Hassan Agyei, a senior environmental science major, said he knew his African-American family would have mixed reactions to him dating his Filipina girlfriend, senior communications major Johanna DeGuzman, but he did not realize the judgement they would face from those who don’t know them.
“For us, we kind of went into it knowing our families, we established ‘my mom or dad is gonna act this way’ or ‘your mom and dad are gonna act that way,’” Agyei said. “It was more so in public like walking around in the mall you just feel random stares here and there and I never noticed that before when I was walking or in past relationships.”
Three interracial couples answered questions about what it means to date other races in 2016 at a panel held March 24.
Multicultural Involvement and Community Outreach hosted the event Loving Day: Beyond Racial Boundaries, as a part of multiracial heritage month, a month dedicated to advocacy and outreach for those who consider themselves multiracial or multicultural. The theme for this year is “Voices Beneath the Surface,” which “speaks to the idea of getting race off appearance and the body and instead focusing on the lives experienced through narrative,” according to MICA.
Loving Day celebrates the anniversary of the passing of Love v. Virginia, a decision that lifted the ban on interracial marriage in the U.S. in 1967. Although Love Day is not until June 12, the panel highlighted the freedom that decisions like Love v. Virginia gave them, while also talking about the microaggressions and prejudice that sometimes come with being in an interracial relationship.
Something almost all of the couples agreed on was the differences in their relationships from race did not stem from each other, but from their families.
Freshman criminal justice and criminology major Lexi Vipavetz, who identifies as white, said the differences in her and her boyfriend Devon Haynes’, who identifies as black, upbringings and race became more prevalent due to their families.
“My parents and immediate family is okay with me dating interracially,” Vipavetz said. “But my mom always told me to kind of keep it low key around aunts and uncles and grandparents and stuff just because some of them are more conservative, and I know we should be past those times, they wouldn’t disapprove but it would just be gossip.”
DeGuzman echoed this sentiment, saying her family in the Philippines has come around to her dating Agyei.
“The questions I get [from my extended family] are kind of out of curiosity,” she said. “I wouldn’t say they’re negative thoughts, but they’re viewing interracial relationships, at least in my family, as something new to them and something they want to learn about. Because it’s not like they’re asking ‘why are you with him?’ They’re asking more so about his culture.”
Another topic discussed was how interracial relationships are becoming more commonplace, but not necessarily more accepted.
Graduate student Jaqueline Neri-Arias said seeing other Latina-black interracial couples, like hers with her boyfriend Guy Hatch, gives her hope acceptance will continue to increase.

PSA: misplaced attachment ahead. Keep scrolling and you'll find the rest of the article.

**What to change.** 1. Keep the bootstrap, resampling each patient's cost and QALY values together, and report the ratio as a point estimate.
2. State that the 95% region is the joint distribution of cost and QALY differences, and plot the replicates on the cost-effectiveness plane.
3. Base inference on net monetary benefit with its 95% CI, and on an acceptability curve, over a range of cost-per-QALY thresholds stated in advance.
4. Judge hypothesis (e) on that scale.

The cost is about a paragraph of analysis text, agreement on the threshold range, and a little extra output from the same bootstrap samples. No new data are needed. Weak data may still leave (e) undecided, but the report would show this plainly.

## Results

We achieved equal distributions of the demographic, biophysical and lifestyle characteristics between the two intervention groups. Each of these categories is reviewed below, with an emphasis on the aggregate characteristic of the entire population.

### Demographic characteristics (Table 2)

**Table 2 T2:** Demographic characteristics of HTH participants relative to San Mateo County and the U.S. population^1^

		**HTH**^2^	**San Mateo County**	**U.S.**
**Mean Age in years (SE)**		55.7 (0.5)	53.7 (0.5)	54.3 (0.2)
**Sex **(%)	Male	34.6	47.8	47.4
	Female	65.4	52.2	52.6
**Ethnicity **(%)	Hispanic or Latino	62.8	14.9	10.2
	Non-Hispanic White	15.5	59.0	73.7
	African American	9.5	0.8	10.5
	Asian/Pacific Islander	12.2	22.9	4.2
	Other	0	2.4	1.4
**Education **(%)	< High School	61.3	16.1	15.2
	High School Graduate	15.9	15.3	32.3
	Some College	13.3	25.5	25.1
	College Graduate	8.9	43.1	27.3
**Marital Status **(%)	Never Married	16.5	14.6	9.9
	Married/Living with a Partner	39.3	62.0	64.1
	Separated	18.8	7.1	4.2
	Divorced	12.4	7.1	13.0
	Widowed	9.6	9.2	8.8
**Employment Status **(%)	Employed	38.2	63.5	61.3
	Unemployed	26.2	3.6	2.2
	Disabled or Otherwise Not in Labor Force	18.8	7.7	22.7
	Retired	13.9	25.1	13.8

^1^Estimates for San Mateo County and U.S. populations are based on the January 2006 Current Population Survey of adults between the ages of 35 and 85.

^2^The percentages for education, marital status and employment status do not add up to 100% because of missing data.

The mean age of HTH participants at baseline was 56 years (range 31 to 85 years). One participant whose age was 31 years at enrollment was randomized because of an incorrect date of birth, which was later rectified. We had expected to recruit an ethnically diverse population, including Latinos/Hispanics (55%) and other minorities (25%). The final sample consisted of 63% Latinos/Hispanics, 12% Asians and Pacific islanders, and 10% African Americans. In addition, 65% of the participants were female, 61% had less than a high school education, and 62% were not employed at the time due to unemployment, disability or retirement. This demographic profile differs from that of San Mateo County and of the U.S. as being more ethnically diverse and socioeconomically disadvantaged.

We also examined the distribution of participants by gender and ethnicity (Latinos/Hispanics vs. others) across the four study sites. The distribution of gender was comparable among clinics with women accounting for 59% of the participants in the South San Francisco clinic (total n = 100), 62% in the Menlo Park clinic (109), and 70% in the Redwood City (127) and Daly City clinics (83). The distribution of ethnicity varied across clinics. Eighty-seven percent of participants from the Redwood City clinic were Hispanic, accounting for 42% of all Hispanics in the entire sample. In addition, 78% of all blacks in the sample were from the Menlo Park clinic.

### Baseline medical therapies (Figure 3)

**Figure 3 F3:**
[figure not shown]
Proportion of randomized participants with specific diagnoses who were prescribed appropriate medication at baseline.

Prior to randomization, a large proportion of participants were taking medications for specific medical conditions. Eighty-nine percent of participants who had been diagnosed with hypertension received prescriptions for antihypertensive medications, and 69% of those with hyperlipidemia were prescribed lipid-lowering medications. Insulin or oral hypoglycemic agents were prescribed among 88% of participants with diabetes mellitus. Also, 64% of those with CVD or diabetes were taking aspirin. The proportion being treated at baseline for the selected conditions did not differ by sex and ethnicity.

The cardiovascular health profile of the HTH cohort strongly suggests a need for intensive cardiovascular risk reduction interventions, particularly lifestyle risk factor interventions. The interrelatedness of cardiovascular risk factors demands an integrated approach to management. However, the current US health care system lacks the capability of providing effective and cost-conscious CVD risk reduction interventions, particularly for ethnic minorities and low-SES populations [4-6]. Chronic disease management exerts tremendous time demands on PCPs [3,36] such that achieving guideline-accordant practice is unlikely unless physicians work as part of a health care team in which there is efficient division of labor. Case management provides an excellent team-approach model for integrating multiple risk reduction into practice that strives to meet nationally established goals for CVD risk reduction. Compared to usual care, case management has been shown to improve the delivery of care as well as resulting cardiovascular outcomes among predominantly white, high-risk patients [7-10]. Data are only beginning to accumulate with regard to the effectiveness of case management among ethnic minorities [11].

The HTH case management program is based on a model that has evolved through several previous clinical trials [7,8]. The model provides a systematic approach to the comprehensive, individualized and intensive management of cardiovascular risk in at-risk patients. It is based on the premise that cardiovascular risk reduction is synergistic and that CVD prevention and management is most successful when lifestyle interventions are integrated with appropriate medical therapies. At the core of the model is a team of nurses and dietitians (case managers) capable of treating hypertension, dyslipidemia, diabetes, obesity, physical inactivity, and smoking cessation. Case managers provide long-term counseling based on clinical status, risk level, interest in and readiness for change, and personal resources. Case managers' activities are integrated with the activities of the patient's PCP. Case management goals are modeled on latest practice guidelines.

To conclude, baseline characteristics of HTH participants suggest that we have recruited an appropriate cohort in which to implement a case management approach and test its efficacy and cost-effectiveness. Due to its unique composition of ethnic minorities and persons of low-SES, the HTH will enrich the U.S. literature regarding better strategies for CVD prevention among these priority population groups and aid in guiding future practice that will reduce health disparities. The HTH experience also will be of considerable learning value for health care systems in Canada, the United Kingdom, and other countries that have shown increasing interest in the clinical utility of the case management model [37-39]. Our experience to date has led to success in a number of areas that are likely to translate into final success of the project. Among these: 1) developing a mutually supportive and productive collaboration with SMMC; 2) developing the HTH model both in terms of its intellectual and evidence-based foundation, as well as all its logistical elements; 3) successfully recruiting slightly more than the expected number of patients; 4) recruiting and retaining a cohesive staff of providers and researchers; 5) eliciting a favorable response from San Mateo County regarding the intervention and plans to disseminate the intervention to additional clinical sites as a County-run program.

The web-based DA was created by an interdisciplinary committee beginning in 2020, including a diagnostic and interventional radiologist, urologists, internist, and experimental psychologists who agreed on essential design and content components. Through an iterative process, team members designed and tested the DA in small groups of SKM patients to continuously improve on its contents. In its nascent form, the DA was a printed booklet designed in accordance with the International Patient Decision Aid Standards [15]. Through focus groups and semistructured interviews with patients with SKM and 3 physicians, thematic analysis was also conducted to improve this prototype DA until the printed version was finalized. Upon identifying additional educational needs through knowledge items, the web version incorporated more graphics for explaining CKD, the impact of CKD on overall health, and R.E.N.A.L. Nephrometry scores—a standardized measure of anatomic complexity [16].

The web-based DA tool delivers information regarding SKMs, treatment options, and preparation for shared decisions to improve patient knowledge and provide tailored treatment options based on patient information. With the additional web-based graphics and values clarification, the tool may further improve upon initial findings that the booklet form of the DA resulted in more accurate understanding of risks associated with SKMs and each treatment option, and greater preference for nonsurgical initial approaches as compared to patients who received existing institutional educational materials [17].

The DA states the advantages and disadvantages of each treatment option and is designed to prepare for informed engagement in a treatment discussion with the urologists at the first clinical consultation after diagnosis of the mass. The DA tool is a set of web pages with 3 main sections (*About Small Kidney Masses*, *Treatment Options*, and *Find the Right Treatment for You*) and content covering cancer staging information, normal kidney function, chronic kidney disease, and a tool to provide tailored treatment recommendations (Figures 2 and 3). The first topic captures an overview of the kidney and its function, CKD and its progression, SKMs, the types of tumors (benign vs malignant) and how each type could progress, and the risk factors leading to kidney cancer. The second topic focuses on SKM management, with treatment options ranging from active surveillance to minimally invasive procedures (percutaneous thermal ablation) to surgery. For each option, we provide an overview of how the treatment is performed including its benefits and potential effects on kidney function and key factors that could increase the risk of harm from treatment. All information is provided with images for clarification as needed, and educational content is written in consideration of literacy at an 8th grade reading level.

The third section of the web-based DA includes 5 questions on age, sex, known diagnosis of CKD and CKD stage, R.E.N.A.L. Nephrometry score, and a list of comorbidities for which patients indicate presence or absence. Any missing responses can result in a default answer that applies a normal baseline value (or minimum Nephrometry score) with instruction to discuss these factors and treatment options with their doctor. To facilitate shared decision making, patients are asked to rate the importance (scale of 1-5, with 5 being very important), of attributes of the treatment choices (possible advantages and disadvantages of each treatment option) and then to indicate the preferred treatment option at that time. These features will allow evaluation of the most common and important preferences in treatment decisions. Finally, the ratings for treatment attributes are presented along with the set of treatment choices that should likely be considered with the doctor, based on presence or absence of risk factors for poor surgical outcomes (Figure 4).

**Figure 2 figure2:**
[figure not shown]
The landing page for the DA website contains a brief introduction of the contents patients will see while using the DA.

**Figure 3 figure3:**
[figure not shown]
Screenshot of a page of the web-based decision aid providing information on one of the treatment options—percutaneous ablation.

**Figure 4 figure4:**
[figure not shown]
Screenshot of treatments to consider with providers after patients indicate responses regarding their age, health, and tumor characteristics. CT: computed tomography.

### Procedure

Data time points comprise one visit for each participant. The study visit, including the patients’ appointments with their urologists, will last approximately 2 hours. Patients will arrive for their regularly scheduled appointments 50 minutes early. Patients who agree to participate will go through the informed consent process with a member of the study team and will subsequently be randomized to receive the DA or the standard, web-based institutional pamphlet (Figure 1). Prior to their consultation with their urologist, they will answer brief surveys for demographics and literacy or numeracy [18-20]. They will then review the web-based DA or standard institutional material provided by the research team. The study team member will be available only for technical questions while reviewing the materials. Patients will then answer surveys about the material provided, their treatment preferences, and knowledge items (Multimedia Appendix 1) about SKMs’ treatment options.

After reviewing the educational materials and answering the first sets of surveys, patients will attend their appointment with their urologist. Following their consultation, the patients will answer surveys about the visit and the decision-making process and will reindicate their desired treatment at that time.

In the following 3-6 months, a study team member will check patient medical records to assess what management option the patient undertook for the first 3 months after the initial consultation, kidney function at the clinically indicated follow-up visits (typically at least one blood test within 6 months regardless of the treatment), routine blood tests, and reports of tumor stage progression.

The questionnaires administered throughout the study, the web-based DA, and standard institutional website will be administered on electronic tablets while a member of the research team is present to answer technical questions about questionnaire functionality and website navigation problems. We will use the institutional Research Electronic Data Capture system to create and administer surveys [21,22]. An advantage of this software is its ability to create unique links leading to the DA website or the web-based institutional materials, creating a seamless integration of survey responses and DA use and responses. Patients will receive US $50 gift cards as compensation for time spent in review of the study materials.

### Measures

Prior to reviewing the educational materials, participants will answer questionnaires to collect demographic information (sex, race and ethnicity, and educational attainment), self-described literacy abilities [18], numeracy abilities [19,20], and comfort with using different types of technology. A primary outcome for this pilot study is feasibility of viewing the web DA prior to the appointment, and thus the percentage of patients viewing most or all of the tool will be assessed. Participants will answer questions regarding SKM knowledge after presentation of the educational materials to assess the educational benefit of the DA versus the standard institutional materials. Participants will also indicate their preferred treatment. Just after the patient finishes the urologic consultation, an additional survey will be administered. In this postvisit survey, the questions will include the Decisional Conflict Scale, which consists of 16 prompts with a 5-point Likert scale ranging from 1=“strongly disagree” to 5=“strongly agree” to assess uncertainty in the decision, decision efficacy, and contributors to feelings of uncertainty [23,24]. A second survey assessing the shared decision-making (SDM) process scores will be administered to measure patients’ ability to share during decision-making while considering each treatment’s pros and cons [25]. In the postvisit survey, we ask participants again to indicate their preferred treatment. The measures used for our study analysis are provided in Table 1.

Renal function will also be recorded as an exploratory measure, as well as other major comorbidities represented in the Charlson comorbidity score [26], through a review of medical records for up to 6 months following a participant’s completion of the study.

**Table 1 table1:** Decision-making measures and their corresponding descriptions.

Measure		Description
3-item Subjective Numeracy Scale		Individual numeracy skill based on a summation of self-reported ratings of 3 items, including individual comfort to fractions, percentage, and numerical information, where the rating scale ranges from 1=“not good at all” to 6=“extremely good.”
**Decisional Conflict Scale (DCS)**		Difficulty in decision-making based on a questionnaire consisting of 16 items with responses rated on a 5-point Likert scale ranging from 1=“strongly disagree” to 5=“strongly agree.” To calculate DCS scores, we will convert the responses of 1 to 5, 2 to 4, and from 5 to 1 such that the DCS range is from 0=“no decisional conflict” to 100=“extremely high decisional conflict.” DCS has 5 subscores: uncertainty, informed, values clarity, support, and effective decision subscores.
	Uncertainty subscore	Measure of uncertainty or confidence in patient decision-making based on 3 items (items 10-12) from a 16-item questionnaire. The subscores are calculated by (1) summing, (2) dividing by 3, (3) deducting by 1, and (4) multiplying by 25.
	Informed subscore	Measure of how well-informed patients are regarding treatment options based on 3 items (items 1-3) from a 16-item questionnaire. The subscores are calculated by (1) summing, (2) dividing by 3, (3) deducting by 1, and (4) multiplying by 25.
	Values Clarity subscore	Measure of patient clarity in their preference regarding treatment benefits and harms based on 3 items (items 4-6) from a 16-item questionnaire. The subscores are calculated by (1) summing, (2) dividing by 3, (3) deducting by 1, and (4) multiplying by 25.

“Whenever I see another interracial relationship, it just makes me feel happy that this is something that is happening now,” she said. “Especially people of my culture dating someone outside the culture because it’s not something that is approved of very much; even in 2016, it’s not something you see very much, so I appreciate it a lot.”
Other issues covered were police brutality, how the couples would want to raise biracial children if they were to have them and how diversity, or lack thereof, on campus affects the couples.
Sam Sauter, a senior environmental science and policy major and intern at MICA who moderated the event, said this was the most diverse crowd at a diversity event she had ever seen.
“Getting people who don’t typically come into these types of conversations is really important,” she said, but “we are still trying to figure out how to reach just the typical UMD students.”
Attendee Berothie Seide said she was interested in this event because she doesn’t know if she could ever be in a interracial relationship with someone who doesn’t acknowledge their privilege or try to understand racial issues.
“A lot of people want to take [racial] situations and just say ‘it’s too deep’ and just brush it under the rug and just think it’s gonna go away, and [when that happens], people are not gonna know how to address it and how to fix it,” she said.
She also criticized members of the community who “show face” to diversity events just for credit, rather than to actually learn. “You’re not really listening or trying to change anything or learn anything to benefit anything, your community, your peers, yourself whatsoever; it’s just a show,” she said. “Being aware of your community is not a trend, it’s real, people are suffering.=
Audience member Hengelh Ramirez agreed. “Eventually when you keep something bottled up, it’ll explode, so I think it’s better for us to express it now and be patient and really try to understand each other and not belittle anyone’s struggle.”
DeGuzman, who is the director of diversity of inclusion for the Student Government Association, said “you get the same people at every single diversity event … you never get the people who need to be in the room, who need to have the conversation there.”
She stressed the importance of having people from all walks of life at events like this to create an open dialogue about race on campus.
Featured Photo Credit: Courtesy of lindsaystewart’s Pixabay account.
Kira Sansone is a sophomore journalism major and can be reached at email@example.com.